Text Message Break-Ups 101

Deciphering an out-of-the-blue text message break-up and a yardstick guide for when it’s time to have “The Talk.”

Q: Man, this sucks hard that I am even writing in about this. My girlfriend and I recently broke up after more than two years. After we graduated college, I went on to grad school while she entered “the real world” in a nearby city. We were dating long-distance for a while and she had even thought marriage was in our future. After a recent weekend trip to visit her, she decides to break up with me OVER A TEXT. She claimed her feelings had petered out a long time ago but she just didn’t have the guts to end it. She’s insisting that the reason isn’t because of another guy but she just doesn’t know what she wants and doesn’t want to hold me back (what does THAT mean anyway?) This was a complete punch to the gut for me, out of nowhere. HOW could she do this? Over a TEXT? – Tore Up

A: HOW could anyone think that Crocs are an acceptable form of public footwear? HOW could “Flight of the Conchords” be finished after just two glorious seasons on the air? HOW could anyone truly believe the “my-lips-were-attacked-by-a-swarm-of-angry-bees” look is attractive? A close cousin of the exasperating “what if,” the “how could” line of thinking can gnaw at you like a termite on steroids and you’ll still be no closer to answering why your gal suddenly went cold.

First things first: She broke up with you over a text. I repeat: A TEXT. After TWO YEARS together. That, my friend, is a sign of a soulless chump who doesn’t deserve a second more of your agonizing. Try to turn your hurt into anger — a necessary phase of breakup recovery, and much more fun than moping, quite frankly. How about treating yourself to a new dartboard and slapping a photo of her face over the bullseye? Not pretty, but nobody has to know, so fire away. You’ll expel some of your anger, and bonus, when you head out to some dive bar on your meager student funds, you’ll have honed your dart prowess. (Which many women, myself included, find sexy as hell.)

And here’s what her comment about not wanting to hold you back really means: She doesn’t want you to hold her back. The transition from college into the “real world” is a supremely exciting one, so it’s not a big surprise she’s drifted away. (Though it sounds like Peewee Herman has a more adult approach to breaking up than she does.)

Finally, as I told another recent college dumpee, take the money you would have spent on your next trip to visit her and throw yourself a good old-fashioned kegger. No doubt free beer will rustle up plenty of cooing young co-eds. Not that I’m advocating any illicit behavior or taking advantage of anyone; just sayin’ there’s no better time to stroke the ego than after a breakup, so why the hell not indulge if you can?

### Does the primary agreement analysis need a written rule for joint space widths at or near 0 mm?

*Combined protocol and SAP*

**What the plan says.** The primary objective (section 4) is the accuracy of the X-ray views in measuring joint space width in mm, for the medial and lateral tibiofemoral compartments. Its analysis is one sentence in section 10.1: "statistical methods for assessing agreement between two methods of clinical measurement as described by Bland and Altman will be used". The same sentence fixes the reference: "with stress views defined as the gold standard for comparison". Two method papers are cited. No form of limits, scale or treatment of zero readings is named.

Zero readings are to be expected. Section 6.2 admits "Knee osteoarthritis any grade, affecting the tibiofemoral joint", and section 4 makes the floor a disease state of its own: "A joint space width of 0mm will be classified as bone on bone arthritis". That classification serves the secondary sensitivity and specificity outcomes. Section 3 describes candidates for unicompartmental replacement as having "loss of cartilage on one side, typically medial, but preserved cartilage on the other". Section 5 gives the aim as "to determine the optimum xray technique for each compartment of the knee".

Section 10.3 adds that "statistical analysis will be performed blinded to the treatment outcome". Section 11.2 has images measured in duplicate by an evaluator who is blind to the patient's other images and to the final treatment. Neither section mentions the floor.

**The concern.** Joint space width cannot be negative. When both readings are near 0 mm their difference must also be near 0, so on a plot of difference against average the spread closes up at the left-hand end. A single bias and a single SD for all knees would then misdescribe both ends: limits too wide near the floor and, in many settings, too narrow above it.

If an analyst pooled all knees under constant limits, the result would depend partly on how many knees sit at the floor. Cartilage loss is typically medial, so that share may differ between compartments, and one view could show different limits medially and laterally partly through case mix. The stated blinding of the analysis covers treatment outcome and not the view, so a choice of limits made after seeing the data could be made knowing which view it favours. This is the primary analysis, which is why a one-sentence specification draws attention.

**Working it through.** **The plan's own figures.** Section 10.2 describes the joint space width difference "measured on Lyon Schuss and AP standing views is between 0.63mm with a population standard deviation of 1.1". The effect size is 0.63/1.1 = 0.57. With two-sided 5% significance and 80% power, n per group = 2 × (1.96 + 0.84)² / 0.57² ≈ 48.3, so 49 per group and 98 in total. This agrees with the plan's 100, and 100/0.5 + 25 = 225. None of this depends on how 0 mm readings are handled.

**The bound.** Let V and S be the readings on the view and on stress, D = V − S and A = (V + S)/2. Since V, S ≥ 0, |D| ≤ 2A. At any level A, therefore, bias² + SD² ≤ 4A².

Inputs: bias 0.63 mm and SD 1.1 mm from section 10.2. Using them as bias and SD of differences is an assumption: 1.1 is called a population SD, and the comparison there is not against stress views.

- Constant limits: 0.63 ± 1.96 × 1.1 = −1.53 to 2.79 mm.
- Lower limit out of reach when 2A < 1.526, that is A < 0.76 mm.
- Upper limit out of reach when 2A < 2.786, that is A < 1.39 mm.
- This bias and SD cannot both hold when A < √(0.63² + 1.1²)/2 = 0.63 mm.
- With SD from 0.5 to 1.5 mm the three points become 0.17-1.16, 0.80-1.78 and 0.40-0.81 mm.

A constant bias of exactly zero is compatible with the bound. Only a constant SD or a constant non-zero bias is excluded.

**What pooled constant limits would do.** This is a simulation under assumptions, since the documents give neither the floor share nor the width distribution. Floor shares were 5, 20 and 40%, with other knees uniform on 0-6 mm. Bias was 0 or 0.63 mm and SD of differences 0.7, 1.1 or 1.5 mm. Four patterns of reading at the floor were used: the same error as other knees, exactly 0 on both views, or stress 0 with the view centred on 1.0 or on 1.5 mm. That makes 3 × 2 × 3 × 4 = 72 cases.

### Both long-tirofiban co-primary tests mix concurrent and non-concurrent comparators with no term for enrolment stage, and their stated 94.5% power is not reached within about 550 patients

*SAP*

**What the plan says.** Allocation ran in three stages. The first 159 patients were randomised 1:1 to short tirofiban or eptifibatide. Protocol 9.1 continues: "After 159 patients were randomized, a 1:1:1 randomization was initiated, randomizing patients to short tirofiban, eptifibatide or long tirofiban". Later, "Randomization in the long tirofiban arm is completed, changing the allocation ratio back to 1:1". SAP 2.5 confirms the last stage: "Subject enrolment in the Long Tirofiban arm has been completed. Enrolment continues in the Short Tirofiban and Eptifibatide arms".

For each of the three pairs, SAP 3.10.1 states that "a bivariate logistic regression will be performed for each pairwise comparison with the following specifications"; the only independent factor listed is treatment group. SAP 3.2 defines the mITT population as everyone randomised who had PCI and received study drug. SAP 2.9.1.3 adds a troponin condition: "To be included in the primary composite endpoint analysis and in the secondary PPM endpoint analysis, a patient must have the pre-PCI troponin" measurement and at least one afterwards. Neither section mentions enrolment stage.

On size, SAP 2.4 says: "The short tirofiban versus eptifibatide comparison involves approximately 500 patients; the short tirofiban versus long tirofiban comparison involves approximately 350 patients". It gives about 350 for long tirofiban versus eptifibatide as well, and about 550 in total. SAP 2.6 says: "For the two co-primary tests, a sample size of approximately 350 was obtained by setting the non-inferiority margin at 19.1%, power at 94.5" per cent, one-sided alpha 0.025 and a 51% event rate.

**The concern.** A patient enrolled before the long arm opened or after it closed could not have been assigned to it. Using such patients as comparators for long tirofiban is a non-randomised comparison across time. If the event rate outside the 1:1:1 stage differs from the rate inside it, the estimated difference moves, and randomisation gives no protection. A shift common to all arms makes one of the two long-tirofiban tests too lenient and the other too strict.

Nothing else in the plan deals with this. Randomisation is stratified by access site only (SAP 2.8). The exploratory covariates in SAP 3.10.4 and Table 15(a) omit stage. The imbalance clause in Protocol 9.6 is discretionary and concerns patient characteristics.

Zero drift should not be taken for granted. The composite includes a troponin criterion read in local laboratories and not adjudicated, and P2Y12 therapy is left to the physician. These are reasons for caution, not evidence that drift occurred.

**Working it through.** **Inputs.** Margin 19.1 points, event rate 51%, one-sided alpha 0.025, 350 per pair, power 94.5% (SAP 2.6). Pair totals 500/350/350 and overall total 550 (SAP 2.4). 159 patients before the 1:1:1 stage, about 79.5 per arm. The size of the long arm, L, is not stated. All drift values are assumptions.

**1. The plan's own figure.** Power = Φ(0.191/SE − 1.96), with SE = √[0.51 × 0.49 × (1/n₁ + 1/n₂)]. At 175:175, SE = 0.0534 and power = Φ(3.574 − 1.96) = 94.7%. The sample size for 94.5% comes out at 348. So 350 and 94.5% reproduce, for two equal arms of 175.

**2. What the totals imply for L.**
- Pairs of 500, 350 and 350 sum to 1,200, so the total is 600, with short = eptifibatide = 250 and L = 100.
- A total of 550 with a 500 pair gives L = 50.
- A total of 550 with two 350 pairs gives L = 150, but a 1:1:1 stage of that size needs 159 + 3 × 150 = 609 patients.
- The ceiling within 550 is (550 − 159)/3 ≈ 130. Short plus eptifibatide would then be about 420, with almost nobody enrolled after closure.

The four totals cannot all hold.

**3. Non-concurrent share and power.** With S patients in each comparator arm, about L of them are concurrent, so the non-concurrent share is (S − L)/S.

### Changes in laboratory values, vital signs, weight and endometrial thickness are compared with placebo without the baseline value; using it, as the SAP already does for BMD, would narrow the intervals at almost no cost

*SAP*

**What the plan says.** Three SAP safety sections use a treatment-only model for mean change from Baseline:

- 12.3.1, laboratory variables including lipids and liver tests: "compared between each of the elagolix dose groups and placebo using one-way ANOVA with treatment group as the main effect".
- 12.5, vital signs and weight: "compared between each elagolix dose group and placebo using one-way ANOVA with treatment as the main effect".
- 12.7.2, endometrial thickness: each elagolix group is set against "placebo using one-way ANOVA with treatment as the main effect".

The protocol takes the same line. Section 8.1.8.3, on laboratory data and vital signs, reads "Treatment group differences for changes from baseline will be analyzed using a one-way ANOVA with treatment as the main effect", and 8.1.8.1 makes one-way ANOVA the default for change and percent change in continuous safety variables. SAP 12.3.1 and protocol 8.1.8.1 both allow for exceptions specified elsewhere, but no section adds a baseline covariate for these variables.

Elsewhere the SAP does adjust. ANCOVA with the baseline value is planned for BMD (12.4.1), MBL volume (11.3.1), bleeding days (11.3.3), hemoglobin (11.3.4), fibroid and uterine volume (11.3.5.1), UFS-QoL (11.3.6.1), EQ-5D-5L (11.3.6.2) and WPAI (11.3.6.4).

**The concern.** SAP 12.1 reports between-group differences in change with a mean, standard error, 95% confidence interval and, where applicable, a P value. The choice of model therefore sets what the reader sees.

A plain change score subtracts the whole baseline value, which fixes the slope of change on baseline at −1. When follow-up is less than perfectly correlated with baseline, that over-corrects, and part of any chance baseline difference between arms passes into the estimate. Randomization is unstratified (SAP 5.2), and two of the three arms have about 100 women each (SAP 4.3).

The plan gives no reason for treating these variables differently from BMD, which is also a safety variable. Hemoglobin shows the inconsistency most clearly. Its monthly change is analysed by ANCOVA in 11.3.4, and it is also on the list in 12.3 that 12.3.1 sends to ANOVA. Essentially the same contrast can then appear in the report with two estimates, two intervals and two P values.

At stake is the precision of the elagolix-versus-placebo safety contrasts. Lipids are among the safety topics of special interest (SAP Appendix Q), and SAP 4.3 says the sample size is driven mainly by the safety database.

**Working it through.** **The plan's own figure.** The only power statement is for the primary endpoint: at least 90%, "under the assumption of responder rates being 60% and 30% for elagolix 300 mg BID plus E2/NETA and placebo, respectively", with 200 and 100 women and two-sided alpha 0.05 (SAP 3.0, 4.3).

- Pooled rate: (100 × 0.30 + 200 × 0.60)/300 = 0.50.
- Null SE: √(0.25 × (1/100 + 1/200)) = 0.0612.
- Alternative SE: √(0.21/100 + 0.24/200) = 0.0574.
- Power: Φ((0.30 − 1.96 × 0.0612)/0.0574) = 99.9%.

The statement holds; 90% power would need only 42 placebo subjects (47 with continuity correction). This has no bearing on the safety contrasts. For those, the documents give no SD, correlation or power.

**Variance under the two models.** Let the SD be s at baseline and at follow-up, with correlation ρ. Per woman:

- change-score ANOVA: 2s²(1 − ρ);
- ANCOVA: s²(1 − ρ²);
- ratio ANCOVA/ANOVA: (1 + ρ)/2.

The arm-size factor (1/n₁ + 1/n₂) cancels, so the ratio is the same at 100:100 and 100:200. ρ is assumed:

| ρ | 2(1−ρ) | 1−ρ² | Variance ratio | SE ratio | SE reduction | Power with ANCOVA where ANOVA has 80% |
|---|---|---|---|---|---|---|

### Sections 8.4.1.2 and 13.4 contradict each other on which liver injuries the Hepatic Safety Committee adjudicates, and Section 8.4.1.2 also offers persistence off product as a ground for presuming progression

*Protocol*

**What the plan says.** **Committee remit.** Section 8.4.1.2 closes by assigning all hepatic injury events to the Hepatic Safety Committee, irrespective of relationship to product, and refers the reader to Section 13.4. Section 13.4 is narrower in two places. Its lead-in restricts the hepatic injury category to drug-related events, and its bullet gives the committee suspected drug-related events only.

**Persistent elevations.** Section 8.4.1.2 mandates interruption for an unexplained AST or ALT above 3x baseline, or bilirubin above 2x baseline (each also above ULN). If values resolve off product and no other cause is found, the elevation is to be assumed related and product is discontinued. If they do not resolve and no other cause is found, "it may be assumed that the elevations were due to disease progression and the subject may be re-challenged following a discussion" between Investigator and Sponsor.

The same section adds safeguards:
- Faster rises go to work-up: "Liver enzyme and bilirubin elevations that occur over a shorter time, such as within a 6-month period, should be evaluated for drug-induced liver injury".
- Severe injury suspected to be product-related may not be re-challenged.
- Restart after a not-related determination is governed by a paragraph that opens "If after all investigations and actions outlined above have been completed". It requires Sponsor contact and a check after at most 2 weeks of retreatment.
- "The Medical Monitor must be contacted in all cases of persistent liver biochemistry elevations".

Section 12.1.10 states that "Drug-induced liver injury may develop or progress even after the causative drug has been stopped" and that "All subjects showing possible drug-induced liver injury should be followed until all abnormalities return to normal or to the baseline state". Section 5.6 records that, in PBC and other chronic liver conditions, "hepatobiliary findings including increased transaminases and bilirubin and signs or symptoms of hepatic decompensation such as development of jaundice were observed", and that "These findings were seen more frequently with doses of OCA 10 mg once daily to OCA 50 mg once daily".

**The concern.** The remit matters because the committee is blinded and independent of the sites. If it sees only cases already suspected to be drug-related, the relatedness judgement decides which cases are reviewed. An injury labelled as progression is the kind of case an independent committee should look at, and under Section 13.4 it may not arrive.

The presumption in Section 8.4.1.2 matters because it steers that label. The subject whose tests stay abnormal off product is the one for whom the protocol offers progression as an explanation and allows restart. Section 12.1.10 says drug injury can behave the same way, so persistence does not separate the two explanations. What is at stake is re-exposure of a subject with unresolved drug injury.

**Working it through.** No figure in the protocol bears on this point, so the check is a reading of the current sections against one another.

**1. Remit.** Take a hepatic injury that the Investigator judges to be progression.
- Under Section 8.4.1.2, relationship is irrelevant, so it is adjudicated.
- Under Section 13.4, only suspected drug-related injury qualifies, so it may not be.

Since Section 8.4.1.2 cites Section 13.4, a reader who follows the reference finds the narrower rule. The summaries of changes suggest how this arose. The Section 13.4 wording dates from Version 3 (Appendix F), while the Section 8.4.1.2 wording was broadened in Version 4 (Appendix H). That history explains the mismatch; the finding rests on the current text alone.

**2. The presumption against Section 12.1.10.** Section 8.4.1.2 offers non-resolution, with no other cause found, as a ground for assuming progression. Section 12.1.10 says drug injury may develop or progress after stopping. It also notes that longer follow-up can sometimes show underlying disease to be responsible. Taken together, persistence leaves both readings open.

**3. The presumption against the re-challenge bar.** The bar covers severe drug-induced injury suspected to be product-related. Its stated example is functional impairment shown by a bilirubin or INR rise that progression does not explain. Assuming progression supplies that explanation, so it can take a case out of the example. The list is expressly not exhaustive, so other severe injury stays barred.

Q: I’ve been seeing a guy for three months. We really like each other. When should we approach the exclusivity topic? – Dee

A: Wouldn’t it be so much easier if elementary school rules still applied, and you just check a box, and – bam! – your couple status is cemented! It’s a little trickier in adulthood, and everybody’s different – some people hate “The Talk,” while others are all for getting on the same page. Whatever your situation, here are a few little measuring sticks that might prove helpful:

  1. When you no longer feel the need to say you “have plans” to make it look like a night out with pals could be a date.
  2. When it’s implied that you’ll be spending at least one, and usually both, weekend nights together.
  3. When you no longer feel the need to leave his house to go No. 2.
  4. When he no longer feels the need to go to great lengths to hide his farts.
  5. When you don’t feel nervous about the other person’s answer to the question.
  6. When you use “it’s me” instead of your name more often than not in voicemails and phone conversations.
  7. When there’s talk of meeting Mom and Dad.
  8. When you make jokes about whom you picked up at the bar last night.
  9. When the roller coaster feeling in your stomach gives way to a nice, consistent glow.
  10. When you start having condom-free sex. (Wait, strike that – you definitely need to make sure you’re monogamous – and clean – BEFORE unwrapping the love stick.)


  1. I think the societal norms that shape our relationship timelines are b.s. When you feel it, say it. The risks of missing an opportunity or confusing asituation weigh heavier than the risk of having “the talk.”

    Comment by C. Schlosser — February 26, 2010 @ 12:41 pm

  2. Are you a professional journalist? You write very well.

    Comment by wewribreDuh — June 8, 2010 @ 2:08 am

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